“They behaved rightly, cried Dante [Mrs Riordan]. They obeyed their bishops and their priests. Honour them!”
A less conflicted Yuletide meal is portrayed in Joyce’s novella The Dead that ends his volume Dubliners. It is Twelfth Night, Epiphany, in that city and Gabriel Conroy, another Joyce alter ego, is asked to carve at a long, full table of mellow revellers. In Gabriel, Joyce imagines what he would have become, had he remained in Ireland and not gone to live in Trieste, Zurich and Paris.
“A fat brown goose lay at one end of the table and at the other end, on a bed of creased paper strewn with sprigs of parsley, lay a great ham, stripped of its outer skin and peppered over with crust crumbs, a neat paper frill around its shin and beside this was a round of spiced beef. […] Gabriel took his seat boldly at the head of the table and, having looked to the edge of the carver, plunged his fork firmly into the goose. […] While Gabriel and Miss Daly exchanged plates of goose and plates of ham and spiced beef Lily went from guest to guest with a dish of hot floury potatoes wrapped in a white napkin. This was Mary Jane’s idea and she had also suggested apple sauce for the goose but Aunt Kate had said that plain roast goose without any apple sauce had always been good enough for her and she hoped she might never eat worse. Mary Jane waited on her pupils and saw that they got the best slices and Aunt Kate and Aunt Julia opened and carried across from the piano bottles of stout and ale for the gentlemen and bottles of minerals for the ladies. […] Gabriel having finished, the huge pudding was transferred to the table. The clatter of forks and spoons began again. Gabriel’s wife served out spoonfuls of the pudding and passed the plates down the table. Midway down they were held up by Mary Jane, who replenished them with raspberry or orange jelly or with blancmange and jam. The pudding was of Aunt Julia’s making and she received praises for it from all quarters. She herself said that it was not quite brown enough.”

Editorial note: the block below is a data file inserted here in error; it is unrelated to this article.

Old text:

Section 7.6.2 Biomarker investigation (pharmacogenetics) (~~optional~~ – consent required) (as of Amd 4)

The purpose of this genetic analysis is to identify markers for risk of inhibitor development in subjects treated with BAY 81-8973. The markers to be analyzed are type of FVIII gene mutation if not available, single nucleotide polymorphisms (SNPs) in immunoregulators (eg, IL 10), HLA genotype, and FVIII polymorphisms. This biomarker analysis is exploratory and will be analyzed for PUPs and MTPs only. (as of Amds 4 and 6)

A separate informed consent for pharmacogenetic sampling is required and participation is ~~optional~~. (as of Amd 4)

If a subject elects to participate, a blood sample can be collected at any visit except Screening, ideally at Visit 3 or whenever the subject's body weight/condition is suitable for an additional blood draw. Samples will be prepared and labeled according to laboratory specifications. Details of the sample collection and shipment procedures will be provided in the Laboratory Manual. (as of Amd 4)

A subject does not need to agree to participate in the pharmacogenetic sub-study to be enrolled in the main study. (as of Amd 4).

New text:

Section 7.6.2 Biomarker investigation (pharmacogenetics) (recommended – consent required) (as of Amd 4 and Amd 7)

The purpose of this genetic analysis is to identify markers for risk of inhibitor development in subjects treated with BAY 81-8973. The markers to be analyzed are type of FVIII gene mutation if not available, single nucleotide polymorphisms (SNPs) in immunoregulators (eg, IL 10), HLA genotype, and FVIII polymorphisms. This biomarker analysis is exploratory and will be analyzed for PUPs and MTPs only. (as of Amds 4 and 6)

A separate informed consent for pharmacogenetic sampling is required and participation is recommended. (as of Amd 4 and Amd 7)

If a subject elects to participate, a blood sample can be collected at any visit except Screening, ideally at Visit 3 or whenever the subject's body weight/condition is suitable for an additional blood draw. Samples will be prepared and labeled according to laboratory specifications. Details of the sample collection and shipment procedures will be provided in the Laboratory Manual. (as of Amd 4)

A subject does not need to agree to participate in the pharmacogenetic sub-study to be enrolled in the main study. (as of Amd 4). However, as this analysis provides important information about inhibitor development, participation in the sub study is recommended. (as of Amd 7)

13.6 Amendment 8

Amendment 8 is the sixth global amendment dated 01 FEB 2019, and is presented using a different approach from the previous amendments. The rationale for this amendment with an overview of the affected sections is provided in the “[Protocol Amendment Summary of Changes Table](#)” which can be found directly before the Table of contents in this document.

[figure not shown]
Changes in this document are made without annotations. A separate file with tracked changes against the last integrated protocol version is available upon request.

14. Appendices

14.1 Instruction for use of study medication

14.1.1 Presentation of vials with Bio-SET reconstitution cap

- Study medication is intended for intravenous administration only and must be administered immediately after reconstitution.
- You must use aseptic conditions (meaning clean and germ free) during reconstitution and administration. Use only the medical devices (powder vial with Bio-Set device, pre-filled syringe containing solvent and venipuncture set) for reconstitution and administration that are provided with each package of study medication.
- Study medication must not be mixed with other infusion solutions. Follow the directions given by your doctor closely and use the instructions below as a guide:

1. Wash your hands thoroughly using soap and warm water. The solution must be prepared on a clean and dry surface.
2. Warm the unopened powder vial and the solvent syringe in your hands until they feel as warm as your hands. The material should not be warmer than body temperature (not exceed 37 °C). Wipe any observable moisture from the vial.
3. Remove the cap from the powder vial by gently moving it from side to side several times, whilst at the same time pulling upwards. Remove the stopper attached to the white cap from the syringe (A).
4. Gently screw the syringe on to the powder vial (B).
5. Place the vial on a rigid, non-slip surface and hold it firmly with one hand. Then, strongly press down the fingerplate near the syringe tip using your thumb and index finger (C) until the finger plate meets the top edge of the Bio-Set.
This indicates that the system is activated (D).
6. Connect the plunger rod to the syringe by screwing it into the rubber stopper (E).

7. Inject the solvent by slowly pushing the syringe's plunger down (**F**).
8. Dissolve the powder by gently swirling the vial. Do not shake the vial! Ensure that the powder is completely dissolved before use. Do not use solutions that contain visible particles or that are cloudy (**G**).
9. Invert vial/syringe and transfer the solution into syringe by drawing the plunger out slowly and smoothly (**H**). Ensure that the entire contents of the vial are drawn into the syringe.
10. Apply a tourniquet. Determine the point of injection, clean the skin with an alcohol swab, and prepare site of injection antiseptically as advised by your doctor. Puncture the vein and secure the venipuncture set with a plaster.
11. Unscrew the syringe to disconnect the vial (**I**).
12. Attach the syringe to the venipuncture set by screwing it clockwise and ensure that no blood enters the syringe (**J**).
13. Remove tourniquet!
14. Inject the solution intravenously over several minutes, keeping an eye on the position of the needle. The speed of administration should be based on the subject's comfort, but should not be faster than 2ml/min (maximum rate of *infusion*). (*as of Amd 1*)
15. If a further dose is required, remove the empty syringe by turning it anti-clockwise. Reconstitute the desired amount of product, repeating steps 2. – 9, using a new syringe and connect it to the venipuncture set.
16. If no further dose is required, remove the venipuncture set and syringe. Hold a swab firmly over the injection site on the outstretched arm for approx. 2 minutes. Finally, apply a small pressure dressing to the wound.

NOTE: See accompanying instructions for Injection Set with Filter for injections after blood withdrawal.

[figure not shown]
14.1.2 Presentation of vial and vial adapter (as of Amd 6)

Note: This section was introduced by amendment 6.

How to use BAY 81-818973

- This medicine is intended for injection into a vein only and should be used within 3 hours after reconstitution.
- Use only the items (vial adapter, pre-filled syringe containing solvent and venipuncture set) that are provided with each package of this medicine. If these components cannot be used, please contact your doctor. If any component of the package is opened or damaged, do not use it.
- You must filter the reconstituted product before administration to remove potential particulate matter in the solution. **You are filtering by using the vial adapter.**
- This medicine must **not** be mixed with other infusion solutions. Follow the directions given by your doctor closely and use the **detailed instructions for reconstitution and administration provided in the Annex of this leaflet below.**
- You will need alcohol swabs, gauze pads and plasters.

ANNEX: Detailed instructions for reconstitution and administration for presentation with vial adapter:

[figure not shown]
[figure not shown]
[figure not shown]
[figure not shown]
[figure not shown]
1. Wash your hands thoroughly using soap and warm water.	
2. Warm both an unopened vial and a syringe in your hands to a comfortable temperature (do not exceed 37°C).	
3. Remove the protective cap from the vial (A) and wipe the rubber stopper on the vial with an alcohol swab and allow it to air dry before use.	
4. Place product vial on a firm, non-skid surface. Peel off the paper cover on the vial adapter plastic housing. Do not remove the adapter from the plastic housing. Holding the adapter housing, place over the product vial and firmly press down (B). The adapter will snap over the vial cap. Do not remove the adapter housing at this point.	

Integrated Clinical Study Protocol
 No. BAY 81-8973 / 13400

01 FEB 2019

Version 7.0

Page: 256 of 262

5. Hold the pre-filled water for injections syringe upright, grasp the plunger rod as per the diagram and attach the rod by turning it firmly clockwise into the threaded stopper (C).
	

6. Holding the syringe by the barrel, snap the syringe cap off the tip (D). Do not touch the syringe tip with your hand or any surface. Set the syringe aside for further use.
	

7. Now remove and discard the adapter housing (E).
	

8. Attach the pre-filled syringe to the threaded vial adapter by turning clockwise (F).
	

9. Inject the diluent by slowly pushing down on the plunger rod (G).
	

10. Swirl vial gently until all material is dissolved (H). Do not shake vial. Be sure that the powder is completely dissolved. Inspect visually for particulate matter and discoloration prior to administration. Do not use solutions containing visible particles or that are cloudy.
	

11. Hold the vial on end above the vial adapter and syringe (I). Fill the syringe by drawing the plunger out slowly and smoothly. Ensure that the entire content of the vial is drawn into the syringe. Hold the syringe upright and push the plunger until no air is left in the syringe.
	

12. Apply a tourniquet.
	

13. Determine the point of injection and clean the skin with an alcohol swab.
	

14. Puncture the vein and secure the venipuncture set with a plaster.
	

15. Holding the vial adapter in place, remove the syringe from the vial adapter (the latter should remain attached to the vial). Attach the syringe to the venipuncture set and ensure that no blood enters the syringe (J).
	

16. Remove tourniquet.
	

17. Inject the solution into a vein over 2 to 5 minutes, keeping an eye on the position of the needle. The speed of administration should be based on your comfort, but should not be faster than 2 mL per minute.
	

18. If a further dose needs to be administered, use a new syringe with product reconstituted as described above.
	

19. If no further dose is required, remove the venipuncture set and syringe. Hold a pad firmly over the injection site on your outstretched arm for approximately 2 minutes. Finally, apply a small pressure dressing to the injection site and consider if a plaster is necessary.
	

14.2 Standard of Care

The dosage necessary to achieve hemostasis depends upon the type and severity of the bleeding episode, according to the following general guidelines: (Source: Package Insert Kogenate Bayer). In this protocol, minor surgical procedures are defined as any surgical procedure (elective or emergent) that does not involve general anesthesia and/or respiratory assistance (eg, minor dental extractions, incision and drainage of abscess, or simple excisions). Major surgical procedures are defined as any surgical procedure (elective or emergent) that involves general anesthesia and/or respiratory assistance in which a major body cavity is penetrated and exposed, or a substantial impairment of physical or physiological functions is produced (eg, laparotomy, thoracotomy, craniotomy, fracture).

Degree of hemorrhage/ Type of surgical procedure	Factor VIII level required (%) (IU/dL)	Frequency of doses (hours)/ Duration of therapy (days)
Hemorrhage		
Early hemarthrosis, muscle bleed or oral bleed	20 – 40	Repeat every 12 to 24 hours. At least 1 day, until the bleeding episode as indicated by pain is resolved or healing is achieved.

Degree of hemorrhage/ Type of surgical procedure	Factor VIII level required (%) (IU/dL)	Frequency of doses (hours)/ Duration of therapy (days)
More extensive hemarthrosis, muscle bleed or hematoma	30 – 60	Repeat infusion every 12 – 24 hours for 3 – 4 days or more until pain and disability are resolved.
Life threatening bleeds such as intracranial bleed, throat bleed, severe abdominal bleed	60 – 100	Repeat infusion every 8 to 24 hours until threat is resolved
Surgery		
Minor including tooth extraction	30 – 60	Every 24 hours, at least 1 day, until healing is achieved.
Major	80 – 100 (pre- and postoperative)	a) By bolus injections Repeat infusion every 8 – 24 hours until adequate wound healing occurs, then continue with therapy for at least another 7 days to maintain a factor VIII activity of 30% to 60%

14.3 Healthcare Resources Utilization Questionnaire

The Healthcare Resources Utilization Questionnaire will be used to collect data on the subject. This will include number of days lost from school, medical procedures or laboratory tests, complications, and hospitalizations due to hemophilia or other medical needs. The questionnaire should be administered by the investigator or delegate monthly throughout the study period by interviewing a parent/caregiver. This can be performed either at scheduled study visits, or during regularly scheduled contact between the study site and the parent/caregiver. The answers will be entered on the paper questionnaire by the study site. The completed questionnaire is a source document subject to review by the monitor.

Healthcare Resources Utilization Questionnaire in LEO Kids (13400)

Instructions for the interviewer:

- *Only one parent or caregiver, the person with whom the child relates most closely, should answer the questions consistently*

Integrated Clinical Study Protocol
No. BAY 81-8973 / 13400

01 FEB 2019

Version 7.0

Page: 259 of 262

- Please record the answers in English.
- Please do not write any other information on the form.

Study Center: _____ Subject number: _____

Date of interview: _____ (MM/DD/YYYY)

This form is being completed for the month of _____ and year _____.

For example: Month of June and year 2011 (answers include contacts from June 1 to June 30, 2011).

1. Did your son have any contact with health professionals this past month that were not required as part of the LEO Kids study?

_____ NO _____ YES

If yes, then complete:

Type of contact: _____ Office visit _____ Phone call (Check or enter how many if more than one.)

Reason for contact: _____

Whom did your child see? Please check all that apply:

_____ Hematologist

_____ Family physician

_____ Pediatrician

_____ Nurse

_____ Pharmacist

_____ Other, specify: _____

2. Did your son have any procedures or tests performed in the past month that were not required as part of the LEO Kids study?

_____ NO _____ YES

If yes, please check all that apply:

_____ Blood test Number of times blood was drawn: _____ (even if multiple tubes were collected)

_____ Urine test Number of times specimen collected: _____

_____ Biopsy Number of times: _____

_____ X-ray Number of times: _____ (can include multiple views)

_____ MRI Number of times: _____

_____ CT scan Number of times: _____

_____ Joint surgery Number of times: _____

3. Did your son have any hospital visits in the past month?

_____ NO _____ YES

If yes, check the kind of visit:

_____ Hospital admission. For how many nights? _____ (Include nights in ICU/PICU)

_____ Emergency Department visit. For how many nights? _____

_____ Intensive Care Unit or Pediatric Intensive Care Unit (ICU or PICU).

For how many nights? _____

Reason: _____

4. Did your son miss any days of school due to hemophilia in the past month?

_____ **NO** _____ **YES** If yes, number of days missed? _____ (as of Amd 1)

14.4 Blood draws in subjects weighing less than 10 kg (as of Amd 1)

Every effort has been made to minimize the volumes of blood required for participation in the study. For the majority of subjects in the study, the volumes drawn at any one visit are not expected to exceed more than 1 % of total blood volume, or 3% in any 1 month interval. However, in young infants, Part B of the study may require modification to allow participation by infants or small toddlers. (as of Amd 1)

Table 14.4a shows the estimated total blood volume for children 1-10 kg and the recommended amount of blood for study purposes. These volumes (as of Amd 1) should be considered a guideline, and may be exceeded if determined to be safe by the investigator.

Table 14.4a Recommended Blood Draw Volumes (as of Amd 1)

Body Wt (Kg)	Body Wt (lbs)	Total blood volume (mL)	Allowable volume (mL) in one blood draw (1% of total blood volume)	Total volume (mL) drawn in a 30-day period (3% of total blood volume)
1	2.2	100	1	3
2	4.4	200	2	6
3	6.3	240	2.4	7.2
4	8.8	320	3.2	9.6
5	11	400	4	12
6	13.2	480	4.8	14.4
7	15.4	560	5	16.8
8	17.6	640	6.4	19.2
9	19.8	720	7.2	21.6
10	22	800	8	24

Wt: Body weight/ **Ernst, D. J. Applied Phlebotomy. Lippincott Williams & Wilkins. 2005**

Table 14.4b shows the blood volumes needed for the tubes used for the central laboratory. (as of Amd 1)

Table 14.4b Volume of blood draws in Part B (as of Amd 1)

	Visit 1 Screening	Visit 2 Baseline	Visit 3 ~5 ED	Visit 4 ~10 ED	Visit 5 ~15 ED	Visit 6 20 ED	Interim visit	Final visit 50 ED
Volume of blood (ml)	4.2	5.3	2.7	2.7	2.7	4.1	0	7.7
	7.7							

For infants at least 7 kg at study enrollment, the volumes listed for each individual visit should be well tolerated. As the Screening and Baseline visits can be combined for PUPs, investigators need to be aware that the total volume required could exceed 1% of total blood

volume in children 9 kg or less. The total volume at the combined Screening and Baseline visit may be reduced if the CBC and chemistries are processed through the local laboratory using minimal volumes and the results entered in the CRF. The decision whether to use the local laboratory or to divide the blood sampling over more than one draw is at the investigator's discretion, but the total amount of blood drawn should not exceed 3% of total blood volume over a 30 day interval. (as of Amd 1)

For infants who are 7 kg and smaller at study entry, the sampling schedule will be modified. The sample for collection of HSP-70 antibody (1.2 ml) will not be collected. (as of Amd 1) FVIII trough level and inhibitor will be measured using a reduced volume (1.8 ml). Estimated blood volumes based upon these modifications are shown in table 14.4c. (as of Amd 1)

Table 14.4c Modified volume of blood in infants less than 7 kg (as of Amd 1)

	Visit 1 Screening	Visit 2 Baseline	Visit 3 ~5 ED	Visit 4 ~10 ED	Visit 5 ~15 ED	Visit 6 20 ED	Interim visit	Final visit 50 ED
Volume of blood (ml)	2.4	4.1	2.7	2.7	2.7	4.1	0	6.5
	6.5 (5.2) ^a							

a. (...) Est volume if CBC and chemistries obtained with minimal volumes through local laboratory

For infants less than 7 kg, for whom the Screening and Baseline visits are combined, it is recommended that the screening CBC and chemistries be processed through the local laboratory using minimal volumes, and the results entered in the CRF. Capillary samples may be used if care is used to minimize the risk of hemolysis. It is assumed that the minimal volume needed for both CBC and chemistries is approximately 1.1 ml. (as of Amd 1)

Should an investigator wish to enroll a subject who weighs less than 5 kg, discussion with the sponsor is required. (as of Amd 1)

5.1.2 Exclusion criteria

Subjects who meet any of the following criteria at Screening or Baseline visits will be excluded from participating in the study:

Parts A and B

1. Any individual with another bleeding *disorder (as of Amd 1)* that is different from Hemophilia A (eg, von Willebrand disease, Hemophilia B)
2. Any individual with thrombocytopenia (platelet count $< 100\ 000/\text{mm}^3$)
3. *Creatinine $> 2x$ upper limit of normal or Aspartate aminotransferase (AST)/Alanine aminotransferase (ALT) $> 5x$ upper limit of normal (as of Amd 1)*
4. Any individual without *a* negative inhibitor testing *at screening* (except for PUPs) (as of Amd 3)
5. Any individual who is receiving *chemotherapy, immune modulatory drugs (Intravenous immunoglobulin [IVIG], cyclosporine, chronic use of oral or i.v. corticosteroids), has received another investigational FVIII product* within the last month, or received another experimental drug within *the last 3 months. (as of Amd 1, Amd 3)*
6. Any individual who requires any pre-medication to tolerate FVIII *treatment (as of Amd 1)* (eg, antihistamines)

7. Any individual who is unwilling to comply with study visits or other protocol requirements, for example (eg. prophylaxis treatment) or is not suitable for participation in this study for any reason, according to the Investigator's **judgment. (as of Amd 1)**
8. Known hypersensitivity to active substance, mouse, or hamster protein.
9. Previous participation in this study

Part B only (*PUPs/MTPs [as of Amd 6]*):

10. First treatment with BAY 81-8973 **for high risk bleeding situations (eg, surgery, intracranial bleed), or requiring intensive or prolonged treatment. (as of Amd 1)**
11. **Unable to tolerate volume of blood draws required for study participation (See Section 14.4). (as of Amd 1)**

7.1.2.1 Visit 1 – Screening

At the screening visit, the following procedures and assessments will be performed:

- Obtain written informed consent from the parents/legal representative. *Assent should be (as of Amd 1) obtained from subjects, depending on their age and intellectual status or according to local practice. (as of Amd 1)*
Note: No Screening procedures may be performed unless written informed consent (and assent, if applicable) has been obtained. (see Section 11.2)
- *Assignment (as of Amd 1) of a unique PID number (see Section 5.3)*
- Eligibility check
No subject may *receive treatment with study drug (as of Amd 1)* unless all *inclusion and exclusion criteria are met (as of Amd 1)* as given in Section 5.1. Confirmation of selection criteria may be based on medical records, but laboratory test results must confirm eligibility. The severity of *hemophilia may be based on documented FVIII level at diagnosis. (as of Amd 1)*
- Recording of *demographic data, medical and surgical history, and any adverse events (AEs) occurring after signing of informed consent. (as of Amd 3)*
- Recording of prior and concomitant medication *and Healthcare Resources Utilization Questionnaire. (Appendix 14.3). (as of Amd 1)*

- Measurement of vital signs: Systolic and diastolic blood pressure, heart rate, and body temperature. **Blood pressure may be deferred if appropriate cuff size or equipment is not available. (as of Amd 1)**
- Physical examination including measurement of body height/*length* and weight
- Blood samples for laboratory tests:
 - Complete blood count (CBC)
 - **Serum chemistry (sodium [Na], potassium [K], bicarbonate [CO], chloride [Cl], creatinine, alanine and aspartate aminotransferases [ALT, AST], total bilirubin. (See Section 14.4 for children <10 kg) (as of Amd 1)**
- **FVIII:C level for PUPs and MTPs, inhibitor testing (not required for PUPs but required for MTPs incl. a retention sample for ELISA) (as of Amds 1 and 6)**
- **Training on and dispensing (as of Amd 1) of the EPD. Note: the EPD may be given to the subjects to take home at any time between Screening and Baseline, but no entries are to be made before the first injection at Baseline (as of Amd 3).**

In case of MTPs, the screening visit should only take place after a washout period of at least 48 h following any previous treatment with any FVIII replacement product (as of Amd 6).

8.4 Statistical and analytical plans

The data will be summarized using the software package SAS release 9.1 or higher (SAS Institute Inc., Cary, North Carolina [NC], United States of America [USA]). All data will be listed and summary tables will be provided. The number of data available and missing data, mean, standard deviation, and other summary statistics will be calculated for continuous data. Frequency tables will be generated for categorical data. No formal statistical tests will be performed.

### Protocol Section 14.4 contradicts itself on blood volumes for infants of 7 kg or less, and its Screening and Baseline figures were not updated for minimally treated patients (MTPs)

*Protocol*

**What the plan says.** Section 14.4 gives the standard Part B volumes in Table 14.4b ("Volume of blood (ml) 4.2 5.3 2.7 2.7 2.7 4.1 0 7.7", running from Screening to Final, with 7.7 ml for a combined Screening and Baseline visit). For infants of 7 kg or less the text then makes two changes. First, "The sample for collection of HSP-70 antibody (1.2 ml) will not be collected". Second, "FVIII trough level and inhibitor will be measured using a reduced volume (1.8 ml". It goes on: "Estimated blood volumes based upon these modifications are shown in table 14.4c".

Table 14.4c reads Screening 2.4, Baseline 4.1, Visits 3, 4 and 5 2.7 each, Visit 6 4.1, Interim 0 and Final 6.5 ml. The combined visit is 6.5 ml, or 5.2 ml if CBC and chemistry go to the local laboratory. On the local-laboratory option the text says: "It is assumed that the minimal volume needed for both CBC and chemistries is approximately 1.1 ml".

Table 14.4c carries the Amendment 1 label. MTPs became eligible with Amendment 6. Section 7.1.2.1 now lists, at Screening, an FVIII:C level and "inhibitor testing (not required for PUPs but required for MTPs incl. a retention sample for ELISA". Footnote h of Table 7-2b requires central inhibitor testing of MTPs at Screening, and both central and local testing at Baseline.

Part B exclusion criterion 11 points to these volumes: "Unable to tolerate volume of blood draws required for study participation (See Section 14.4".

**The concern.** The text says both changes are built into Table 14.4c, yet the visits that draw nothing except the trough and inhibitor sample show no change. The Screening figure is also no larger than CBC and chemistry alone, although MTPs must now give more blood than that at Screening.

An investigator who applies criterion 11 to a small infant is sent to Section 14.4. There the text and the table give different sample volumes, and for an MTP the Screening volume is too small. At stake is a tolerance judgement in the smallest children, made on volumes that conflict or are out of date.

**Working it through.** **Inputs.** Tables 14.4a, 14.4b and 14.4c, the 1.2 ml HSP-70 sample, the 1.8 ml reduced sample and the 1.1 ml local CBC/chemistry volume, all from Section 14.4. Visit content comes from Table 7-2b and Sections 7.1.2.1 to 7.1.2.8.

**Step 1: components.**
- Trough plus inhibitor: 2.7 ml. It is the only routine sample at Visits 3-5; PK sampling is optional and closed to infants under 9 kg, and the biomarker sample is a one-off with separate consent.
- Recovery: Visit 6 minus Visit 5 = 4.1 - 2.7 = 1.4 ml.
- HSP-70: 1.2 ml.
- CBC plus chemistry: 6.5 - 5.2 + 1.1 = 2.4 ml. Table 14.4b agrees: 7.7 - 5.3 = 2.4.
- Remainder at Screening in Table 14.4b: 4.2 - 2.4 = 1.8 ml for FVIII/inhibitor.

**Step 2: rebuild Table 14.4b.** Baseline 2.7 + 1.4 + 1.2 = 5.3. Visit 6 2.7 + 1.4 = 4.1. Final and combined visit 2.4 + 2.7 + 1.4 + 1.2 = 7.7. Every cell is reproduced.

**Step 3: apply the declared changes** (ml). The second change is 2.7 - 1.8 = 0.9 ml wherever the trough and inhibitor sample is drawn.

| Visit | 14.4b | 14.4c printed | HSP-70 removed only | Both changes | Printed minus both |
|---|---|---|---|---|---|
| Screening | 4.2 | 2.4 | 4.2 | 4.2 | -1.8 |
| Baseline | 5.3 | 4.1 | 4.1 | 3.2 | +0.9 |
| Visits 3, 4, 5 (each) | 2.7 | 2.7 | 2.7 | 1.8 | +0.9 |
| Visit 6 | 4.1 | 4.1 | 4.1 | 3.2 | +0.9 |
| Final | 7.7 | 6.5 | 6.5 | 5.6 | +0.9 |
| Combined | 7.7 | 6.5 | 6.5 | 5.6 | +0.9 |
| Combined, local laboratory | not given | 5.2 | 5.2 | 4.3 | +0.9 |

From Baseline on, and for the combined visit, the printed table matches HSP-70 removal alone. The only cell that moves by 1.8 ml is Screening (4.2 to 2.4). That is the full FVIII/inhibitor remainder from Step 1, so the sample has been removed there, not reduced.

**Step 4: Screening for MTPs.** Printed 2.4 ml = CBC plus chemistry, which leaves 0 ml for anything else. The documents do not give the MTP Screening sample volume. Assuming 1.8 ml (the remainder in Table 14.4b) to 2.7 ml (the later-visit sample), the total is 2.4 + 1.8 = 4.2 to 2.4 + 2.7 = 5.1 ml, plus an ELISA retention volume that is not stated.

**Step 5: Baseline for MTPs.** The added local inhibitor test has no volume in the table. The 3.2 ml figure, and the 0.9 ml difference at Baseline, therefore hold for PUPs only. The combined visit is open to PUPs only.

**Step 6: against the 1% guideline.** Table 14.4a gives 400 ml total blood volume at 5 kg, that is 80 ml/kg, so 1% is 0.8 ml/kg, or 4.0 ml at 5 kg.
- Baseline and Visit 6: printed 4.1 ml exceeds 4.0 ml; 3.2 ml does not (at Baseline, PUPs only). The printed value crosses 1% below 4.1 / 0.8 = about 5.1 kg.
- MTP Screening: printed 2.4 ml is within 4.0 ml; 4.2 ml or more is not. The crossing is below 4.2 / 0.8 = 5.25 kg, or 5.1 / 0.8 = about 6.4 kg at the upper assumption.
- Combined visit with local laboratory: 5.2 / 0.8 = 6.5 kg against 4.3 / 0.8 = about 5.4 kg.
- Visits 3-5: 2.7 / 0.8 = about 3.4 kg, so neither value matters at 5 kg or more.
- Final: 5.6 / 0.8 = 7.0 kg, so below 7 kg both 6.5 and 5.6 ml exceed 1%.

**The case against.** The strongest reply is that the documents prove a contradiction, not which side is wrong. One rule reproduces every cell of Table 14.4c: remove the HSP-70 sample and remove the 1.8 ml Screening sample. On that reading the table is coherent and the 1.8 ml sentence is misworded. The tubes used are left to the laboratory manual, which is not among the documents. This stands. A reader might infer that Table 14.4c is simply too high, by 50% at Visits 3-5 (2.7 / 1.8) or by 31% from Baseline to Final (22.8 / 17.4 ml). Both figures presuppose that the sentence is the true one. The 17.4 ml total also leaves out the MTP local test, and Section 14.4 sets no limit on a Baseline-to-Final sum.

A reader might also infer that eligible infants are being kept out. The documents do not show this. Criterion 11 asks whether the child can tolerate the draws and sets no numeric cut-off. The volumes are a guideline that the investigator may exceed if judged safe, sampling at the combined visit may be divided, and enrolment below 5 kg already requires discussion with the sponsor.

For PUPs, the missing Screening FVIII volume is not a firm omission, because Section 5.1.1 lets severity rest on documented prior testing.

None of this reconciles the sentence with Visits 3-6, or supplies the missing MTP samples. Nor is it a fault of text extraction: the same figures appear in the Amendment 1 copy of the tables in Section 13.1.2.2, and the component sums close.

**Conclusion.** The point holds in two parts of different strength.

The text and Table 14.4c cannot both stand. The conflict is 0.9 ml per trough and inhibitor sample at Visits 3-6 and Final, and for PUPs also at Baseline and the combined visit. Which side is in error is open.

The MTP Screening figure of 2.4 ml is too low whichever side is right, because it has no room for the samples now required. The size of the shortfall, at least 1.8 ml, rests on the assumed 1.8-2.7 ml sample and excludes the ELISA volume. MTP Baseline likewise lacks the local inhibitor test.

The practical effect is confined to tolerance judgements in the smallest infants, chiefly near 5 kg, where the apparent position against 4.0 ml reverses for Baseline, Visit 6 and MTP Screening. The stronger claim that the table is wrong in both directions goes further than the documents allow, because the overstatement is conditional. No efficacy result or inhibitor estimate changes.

In The Dead, the table talk is neither about religion nor politics. Young Joyce (Stephen) had left his homeland to get away from both along with the memory of his first adult Christmas dinner. Gabriel, his imaginary stay-at-home alter ego, will, later on that snowy night, speak seriously with his wife, Greta. He will learn something that changes his view of her and of everything.
(The Dead was made into a film by John Huston in 1987 and can be found on You-Tube).
Mention of James Joyce brings thoughts of exile and language that touch core interests of the Berkeley Circle. The Irish writer kept Gaelic, the native language of his island, at arm’s length. At the time, promotion of the Irish tongue provoked vituperative political wrangling that was one reason why he fled Ireland. He saw nationalism as an obstacle to his freedom as an artist. Nevertheless, his work respected language in all its forms and culminated in the multilingual marvel of Finnegans Wake.
During Joyce’s years in Trieste, he delighted in its dialect which he handled with ease. The eye of his ghost would surely have been caught by the review Lu Puparu whose arrival occurs on Saint Lucia’s Day. The cover of the Lecce annual bears contemporary words of wisdom translated from Italian into Lecce’s proud dialect. There are more examples of the venerable vernacular within. They include poetry, thoughtful comment, unashamed nostalgia, and jabs of homespun wit.
Lu Puparu boasts a graphic elegance all its own, far from slickness and with an authentic flavour of home. The bulk of the review is in straightforward Italian. Local glories are celebrated but the sombre doings of the wider world are not ignored. This year’s leading idea is a plea for peace on our planet. There is an interview with a doctor who worked with refugees at Lampedusa. A tribute to the poet Giovanni ‘Niny’ Rucco suggests that it is love that nurtures the roots of peace just as it made the poet’s long life so fruitful.
La pace ete comu nu sciardinu
te ndori, luci, erve frische chinu,
ddu stannu mpisi all’aria li culuri,
a ddu lu ientu scioca cu lli fiuri,
a ddu lu sule face te pittore,
ddu celu e terra parlanu te amore.